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Future F1 engines – compromise in the air
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Posted By: James Allen  |  22 Jun 2011   |  6:20 pm GMT  |  168 comments

As expected the F1 Commission, which met today, has delayed the introduction of a new engine formula to 2014, rather than 2013.

And compromise seems to have been reached on the layout, with the 1.6 litre turbocharged engines likely to be V6 rather than in-line 4 cylinders, to which Ferrari was vehemently opposed, among others.

This looks like a sensible compromise to me. I was struck by the strength of opposition from fans to the 4 cylinder units at the recent FOTA Fans Forum we hosted in Montreal.

As far as I know, the other elements of the new engine package which the FIA were so keen to see, such as the potent energy regeneration systems known as ERS, have been maintained. The compromise package will now be presented to the FIA’s World Motor Sport Council for approval.

There had been suggestions before the meeting that Bernie Ecclestone may seek to embarrass FIA president Jean Todt over the issue, as happened recently with the U Turn over the Bahrain Grand Prix, by suggesting that the vote by which the 4 cylinder engines had been agreed had not been carried out correctly. But compromise was in the air today and the outcome seems reasonable for the sport.

It is still an exciting challenge for the engineers and will keep F1 at the sharp end of technology, whilst also putting energy regeneration at the heart of the story.

The solution is palatable to Ferrari – whose legendary V6 turbos powered Gilles Villeneuve in the 1980s – and Mercedes as well as Renault, who had threatened to leave the sport if it didn’t move to small turbo engines. Cosworth is a versatile engine builder with experience of engines of all sizes with and without turbos. For them it will come down to a cost analysis of customers and price point versus development costs.

The compromise package is likely to be a hot topic among fans at next week’s UK edition of the FOTA Fans Forum, which is taking place at the McLaren Technology Centre in Woking.

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168comments

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1

The rev limit is 15,000 rpm because the originally proposed 12,000rpm caused concern that the cars wouldn’t sound very good out on the circuits.

2

what is the rev limit for these v6? still 12 k or is it higher?

3

Rotary would be a better way forward…they scream, they have a lot fewer parts, surely they are cheaper to manufacture and run. I know fuel consumption is an issue on road cars, hardly an issue in F1. Dont see any cons with them in F1 myself.

4

Had FIA done nothing to stop some teams ran away in the past, the qualy rule of 107% will perhaphs be 125%. It’s natural to level the field a little bit once in a while. From the fan side, it’s easy to lose interest if we know Vettel always seem to have vast reserve in speed even though RBR PR machine always trying to spin the picture in other way.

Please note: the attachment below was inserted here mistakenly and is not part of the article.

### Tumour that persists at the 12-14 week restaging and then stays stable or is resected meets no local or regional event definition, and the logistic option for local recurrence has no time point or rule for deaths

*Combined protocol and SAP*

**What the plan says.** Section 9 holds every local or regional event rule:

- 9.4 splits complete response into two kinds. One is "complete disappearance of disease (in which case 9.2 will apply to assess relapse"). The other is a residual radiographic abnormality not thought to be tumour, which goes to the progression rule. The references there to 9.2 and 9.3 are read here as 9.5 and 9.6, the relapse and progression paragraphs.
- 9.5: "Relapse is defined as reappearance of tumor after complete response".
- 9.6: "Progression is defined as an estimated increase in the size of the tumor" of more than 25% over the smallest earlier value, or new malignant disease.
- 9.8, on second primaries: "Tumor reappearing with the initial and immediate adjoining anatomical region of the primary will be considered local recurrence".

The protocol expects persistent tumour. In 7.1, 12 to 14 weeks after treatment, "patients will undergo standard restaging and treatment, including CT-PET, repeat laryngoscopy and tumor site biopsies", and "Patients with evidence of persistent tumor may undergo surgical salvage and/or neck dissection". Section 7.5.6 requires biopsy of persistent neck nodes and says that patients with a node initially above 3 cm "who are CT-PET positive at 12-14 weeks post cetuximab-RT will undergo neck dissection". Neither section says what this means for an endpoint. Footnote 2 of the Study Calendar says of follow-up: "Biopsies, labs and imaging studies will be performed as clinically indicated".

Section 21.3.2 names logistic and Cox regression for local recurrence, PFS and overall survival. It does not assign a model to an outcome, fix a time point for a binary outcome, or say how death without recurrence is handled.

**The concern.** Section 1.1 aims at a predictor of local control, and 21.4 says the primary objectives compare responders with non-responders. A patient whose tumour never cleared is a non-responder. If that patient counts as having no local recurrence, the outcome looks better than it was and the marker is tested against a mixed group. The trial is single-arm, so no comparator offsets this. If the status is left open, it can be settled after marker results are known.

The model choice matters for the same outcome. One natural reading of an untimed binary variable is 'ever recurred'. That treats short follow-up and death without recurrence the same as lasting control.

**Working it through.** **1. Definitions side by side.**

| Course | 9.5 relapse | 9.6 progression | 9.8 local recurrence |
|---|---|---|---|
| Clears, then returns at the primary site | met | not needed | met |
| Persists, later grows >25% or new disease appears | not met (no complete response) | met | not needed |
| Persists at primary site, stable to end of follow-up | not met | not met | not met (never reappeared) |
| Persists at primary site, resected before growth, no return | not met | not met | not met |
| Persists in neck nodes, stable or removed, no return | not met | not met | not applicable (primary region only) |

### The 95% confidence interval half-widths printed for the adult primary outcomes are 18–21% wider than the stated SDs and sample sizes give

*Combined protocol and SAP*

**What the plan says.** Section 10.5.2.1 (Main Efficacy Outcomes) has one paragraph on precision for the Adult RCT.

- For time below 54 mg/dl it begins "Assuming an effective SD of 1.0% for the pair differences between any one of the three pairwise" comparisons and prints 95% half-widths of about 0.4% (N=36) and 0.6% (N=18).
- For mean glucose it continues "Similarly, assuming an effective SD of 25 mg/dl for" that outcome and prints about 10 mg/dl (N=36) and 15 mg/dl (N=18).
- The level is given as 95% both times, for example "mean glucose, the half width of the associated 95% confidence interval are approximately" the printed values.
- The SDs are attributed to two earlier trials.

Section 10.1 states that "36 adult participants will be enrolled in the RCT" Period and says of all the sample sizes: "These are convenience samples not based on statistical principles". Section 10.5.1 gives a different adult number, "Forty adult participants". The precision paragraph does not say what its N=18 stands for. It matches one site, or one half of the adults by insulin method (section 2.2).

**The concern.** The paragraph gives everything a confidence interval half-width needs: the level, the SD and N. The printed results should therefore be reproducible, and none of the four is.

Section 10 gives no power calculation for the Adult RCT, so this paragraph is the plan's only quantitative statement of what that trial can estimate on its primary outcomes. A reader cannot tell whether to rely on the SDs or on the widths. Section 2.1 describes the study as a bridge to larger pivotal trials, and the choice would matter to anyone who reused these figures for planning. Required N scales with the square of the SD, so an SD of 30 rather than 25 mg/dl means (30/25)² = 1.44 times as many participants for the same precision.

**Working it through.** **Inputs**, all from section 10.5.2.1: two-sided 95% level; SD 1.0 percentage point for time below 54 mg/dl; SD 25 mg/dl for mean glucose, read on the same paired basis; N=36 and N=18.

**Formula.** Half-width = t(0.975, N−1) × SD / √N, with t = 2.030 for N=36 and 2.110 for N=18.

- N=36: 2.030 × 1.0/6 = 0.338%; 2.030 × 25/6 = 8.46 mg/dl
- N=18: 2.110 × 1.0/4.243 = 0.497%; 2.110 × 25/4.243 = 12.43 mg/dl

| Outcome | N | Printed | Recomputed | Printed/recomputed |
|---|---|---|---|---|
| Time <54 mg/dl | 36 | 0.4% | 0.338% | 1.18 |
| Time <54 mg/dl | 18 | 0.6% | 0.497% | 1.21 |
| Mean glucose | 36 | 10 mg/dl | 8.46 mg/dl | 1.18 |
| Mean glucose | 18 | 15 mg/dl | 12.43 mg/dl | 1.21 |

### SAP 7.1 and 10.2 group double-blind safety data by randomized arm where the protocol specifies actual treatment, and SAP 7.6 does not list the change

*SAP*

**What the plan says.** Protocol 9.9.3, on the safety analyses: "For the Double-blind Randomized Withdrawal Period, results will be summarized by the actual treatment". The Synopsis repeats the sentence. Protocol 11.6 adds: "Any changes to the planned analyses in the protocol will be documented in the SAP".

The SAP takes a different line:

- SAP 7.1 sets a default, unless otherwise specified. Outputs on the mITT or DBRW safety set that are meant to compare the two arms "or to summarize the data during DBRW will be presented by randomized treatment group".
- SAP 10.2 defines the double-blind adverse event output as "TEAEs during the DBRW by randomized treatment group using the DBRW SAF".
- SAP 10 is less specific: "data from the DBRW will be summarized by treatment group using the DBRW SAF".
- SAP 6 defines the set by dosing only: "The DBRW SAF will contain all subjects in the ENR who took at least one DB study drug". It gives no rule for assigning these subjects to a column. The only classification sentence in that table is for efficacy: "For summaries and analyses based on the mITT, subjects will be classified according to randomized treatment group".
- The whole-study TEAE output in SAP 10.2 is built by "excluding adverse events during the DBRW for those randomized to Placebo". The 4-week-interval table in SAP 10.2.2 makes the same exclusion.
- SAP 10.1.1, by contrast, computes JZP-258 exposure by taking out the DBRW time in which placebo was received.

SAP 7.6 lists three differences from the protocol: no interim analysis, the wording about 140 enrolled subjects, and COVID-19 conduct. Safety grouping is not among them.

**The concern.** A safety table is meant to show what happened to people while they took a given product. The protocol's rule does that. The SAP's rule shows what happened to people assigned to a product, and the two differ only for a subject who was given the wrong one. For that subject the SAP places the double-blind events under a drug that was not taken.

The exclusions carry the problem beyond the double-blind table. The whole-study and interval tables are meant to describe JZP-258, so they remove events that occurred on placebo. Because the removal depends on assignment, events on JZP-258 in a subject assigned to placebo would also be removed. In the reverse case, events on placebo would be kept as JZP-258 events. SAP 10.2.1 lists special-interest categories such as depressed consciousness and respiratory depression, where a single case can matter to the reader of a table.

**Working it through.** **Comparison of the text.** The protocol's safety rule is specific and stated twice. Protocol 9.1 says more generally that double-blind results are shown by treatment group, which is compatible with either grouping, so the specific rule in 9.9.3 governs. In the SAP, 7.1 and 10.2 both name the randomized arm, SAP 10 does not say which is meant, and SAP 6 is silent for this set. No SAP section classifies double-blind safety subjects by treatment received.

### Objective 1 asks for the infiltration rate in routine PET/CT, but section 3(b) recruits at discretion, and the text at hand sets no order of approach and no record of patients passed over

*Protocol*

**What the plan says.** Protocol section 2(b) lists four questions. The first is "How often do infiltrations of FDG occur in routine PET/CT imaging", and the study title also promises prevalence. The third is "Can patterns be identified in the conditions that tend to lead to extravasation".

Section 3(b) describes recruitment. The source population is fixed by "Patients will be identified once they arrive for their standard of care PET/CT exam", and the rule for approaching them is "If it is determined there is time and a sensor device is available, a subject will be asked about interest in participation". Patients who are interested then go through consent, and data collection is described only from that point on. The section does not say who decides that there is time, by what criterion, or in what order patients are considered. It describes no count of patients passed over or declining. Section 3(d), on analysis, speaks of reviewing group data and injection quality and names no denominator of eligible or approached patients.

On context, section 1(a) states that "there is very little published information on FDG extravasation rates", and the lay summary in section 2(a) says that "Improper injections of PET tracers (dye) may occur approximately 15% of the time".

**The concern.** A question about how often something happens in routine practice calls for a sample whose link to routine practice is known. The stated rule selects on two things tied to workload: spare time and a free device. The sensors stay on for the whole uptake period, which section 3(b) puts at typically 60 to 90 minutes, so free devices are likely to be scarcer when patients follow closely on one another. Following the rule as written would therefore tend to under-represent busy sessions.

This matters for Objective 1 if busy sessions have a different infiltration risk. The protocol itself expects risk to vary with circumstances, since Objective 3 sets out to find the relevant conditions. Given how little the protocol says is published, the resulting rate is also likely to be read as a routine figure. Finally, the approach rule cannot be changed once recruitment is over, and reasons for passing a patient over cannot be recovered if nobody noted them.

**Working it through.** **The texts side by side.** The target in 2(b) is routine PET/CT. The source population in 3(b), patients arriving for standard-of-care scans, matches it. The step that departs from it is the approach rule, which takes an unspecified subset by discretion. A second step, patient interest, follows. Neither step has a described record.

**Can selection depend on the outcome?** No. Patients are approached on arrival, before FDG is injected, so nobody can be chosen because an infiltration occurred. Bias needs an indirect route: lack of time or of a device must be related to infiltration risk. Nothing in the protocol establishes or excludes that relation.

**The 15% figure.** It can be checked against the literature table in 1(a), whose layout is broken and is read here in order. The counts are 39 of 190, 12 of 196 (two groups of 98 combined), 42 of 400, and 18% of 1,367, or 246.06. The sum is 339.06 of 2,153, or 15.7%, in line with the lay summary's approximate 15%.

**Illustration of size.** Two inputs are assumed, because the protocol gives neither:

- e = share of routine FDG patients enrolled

5

When we had turbos in the 1980s there was no rule on the number or configuration of cylinders. When we went back to 3.5 litre non-turbos it was said Ferrari built a V12 because they always built V12s Ford came in with a Cosworth V8 because they always built V8s. Renault took a guess and went with a V10, and Honda built all 3 and started with one and switched to the other… So who says the BEST way to get most power out of given amount of fuel is 4 or 6 cylinders ? If something can do it better with a radial 5 cylinder engine let them build it. More small cylinders with high RPM or Few bigger ones with lower RPM. Let them rev to whatever they’ll go to. If you can build an engine which lasts 1000 racing miles AND runs at 25,000 RPM, that should be applauded not legislated out of existance.

I’d go further: let the cars to burn ANY hydrocarbon – alcohols, Petrol, Diesel , Gas – with an equalization formula for C02 emmisions. You can build any engine you like but the fuel capacity is fixed.

Simpler rules and greater innovation, with more to feeding down to road cars

is NOT something manufacturers actually want because of the fear that someone else will come up with something way better than they do. Or am I just a conspiracy theorist.

6

Can someone please explain to me what the difference is between having a 1.6 straight 4 cylinder turbo engine or a 1.6 V6 turbo. I’m a bit confused as to what the significant difference is in terms of performance

Vic

7

Having more cylinders (for a given overall capacity) means the pistons, valves and other reciprocating parts will each be smaller and lighter, and therefore easier to move faster. So typically the engine with more cylinders will rev higher and make its torque at higher rpm. This is a big advantage for a racing engine because you can take advantage of the higher-rpm torque with lower gearing.